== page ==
5 Yoga Poses for Cyclists

Complementing your training with other exercises is a great way to ensure you’re keeping every part of your body strong, flexible and fit. Cycling and other repetitive sports like running, swimming and such, focus the effort in certain muscles while leaving other unattended, the result is an unbalanced development of the body. Soon, the stronger muscles start to put strain on the joints and on the weaker muscles allowing all manner of injuries to start taking place.

Here are five yoga poses that can be of great help, practice them AFTER your cycling and no matter what you do, don’t forget to breathe!

1 Adho Mukha Svanasana: Downward-Facing Dog.
Energizes the body and relaxes the lower back.
Stretches the shoulders, hamstrings, calves, arches and hands.
Relieves back pain and fatigue.

Work on straightening your legs and bringing your heels to the floor. This might take some time if you have tightness in your calves and hamstrings, so take it easy, stretch gently as much as possible BUT if there is ANY pain, take a few steps back for you’re probably going too far. Check that your toes are facing forwards and your feet are separated hip width and your hands shoulder width, keeping the neck completely relax and all the area between the neck and shoulders extended, you can achieve this by trying to keep your shoulders as far away from your ears as possible.

2 Parivrtta Trikonasana: Revolved Triangle Pose.
Stretches the legs, hips and spine.
Relieves mild back pain and strengthens the abdominal muscles.
Improves sense of balance and opens the chest.

This is one of my favorites and I can literally feel my body asking for it after a long ride. It takes a great ammount of flexibility in some of the areas most cyclists are tighter so be carefull and patient… emphasis on the patient part since you will most likely be thrown out of balance constantly the first few times you try it. The idea here also is keeping the legs sraight with your heels on the floor. If it’s too much you can slightly bend the front knee, but keep in mind you are working towards stretching it, use your breath for working on stretching deeper and deeper, little by little. Another adaptation that is very usefull is starting with your lower hand placed on top of your calve and slowly progress in sliding it down until you reach the floor. Alignment is far more important than where your hand is, so don’t compromise the extension of the spine, the possition of your feet or the openess of the chest. I find that it helps a lot if on every inhale I lenghten my spine as much as possible using my lower abdomen for pushing my hips back and the upper abdomen for pushing the chest forwards while reaching far away with my both arms and both legs lenghtening them; then on the exhale work on twisting my spine a little deeper, specially the upper back, pressing my heels a little harder on the floor and focus on keeping my hips leveled. Sciatica? THIS is the pose for you, you’ll feel the stretch from your lower back all the way down to your heel… it also do wonders for the lateral lower abdomen, if you do it right, you’ll feel the burn!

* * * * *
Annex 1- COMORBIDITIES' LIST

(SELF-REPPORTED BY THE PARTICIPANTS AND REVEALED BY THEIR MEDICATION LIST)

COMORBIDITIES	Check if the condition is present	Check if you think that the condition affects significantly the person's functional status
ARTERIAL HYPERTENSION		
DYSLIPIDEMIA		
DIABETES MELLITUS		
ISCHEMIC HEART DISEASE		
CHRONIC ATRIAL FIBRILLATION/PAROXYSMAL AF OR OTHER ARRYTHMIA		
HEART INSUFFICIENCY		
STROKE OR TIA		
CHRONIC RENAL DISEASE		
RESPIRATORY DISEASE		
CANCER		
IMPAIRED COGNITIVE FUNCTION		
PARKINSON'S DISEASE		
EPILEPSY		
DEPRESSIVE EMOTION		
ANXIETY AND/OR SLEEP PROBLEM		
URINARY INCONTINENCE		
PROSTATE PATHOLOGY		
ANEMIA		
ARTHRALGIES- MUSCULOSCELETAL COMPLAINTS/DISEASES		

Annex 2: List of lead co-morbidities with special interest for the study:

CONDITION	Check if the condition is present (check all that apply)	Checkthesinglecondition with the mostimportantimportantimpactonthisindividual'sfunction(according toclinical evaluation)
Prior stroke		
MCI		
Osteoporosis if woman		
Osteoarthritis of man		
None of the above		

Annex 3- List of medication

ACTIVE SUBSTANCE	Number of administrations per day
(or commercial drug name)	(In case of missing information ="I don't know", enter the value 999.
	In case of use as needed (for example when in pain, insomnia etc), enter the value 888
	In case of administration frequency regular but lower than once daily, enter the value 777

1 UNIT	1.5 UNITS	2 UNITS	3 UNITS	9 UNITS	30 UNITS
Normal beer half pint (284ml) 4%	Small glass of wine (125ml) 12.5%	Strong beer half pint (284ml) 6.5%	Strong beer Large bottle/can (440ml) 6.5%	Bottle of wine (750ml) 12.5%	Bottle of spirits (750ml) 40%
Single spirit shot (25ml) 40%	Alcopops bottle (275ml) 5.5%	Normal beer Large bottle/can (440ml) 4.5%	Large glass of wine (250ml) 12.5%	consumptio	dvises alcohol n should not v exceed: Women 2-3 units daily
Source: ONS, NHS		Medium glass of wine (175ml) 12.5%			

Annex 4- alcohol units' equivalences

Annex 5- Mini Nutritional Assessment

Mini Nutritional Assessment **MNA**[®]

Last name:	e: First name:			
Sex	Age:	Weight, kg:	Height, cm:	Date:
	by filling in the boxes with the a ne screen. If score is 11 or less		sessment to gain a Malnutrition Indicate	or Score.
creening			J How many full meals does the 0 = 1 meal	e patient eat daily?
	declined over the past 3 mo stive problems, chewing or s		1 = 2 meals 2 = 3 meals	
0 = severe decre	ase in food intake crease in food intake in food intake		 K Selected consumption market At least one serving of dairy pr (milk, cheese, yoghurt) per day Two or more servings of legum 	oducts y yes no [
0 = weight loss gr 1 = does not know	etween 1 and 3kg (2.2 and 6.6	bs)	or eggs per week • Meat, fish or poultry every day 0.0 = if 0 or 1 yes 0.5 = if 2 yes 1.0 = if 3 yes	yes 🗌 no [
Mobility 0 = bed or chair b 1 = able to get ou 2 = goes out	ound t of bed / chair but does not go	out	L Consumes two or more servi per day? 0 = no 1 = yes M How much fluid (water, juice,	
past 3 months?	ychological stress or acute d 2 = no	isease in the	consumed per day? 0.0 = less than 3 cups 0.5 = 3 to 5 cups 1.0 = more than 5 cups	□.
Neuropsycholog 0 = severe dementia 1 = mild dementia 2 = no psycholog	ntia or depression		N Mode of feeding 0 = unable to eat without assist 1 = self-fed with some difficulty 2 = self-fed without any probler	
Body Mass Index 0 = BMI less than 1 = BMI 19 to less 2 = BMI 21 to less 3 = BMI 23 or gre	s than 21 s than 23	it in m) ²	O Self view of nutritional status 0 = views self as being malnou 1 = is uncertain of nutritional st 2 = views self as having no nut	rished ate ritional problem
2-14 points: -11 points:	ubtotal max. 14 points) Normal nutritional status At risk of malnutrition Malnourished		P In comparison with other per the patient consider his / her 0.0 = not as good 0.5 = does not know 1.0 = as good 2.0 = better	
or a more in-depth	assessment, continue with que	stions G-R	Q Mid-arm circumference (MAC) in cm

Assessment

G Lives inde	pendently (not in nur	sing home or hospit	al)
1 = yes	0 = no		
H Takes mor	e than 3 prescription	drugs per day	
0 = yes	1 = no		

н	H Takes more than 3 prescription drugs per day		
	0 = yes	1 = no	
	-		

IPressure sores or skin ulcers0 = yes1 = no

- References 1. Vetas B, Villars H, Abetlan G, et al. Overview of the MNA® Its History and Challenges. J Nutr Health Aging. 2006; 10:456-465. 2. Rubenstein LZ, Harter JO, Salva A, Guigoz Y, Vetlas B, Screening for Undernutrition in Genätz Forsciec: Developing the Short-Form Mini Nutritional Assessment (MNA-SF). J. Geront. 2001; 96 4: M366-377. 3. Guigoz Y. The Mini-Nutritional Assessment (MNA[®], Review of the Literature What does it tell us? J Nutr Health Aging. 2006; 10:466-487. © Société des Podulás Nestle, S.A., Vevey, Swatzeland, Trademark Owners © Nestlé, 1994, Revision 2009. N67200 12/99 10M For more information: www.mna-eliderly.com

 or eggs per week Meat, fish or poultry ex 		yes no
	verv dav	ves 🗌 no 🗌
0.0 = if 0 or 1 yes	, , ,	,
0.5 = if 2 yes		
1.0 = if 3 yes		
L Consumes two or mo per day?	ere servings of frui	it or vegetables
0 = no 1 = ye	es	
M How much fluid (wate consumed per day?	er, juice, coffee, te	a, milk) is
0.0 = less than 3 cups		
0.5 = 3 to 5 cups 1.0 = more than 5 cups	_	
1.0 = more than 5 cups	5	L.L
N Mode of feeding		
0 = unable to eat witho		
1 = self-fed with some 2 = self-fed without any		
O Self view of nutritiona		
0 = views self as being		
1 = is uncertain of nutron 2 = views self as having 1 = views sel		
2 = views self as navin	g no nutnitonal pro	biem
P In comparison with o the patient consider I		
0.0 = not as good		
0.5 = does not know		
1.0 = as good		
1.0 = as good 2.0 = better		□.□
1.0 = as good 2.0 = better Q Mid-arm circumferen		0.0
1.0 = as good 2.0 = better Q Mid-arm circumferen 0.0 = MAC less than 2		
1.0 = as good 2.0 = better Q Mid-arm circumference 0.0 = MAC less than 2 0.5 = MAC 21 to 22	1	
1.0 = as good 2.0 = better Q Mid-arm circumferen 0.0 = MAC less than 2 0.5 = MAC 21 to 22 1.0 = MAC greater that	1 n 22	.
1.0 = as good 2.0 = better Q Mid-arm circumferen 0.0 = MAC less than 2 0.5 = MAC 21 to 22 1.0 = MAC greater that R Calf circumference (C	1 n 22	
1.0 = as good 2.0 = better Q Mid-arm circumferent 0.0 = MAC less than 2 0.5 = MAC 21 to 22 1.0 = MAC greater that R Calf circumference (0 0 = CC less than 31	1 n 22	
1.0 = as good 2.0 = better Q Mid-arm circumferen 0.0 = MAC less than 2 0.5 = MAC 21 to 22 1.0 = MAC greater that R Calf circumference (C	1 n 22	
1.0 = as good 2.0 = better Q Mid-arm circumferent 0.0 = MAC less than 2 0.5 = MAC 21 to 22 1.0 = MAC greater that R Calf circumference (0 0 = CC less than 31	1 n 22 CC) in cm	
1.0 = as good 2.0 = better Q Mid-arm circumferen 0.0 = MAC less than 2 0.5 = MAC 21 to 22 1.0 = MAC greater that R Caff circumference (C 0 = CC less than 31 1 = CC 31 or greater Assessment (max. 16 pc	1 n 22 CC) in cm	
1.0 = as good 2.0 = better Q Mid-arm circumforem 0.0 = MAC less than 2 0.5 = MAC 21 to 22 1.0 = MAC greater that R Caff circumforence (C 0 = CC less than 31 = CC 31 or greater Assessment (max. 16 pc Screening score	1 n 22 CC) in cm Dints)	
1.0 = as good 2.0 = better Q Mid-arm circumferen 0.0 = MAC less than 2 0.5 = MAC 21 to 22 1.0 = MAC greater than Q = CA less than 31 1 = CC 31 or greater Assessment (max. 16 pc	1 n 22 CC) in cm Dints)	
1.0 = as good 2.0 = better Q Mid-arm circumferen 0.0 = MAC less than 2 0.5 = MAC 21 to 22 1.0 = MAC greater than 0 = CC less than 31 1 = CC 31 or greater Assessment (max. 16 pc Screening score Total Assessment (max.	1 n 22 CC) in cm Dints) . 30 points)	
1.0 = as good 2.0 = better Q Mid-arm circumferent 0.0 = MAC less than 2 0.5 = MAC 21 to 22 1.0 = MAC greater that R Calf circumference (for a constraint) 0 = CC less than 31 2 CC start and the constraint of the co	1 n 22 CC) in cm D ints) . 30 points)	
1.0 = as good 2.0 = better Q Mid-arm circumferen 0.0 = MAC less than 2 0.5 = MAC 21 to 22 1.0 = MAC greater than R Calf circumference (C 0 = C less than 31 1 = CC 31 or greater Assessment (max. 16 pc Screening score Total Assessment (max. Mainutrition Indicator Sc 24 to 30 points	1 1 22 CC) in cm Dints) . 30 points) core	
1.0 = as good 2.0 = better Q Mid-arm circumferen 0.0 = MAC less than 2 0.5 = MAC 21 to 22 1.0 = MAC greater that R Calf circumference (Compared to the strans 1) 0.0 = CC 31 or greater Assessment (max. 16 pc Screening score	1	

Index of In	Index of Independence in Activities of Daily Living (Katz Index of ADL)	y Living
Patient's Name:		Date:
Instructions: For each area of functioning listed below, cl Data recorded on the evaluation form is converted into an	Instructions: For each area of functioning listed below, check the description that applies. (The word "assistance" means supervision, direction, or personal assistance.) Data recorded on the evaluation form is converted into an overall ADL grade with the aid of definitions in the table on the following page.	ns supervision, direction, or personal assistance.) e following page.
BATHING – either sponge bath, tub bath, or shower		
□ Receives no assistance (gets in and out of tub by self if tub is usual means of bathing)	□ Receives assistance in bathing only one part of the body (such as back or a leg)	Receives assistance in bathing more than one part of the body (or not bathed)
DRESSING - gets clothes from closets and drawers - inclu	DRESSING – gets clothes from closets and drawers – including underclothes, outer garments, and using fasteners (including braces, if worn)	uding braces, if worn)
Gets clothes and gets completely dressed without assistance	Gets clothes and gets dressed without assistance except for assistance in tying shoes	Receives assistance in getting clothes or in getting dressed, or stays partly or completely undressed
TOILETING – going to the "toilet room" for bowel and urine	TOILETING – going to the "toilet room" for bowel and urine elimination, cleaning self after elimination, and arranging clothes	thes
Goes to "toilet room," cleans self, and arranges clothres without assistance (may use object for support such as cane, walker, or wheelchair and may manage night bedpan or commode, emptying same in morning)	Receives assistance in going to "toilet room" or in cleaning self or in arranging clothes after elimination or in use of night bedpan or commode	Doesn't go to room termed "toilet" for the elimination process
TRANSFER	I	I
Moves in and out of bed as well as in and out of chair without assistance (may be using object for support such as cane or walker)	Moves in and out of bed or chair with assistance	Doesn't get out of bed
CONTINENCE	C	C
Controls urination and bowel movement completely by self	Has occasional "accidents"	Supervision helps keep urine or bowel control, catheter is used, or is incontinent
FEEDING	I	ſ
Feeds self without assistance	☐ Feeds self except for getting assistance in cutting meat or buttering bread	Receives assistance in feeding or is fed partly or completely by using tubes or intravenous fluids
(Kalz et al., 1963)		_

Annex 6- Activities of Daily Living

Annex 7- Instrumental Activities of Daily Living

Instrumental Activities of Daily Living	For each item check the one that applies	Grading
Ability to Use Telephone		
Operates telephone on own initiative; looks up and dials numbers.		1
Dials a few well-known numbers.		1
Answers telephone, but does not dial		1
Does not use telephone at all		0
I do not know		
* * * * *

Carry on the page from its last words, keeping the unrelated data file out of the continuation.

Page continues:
3 Utthita Parsvakonasana: Extended Side Angle Pose.
Strengthen and stretches knees, ankles, hips and legs.
Relaxes and extends the groins, spine, waist and shoulders.
Increases stamina.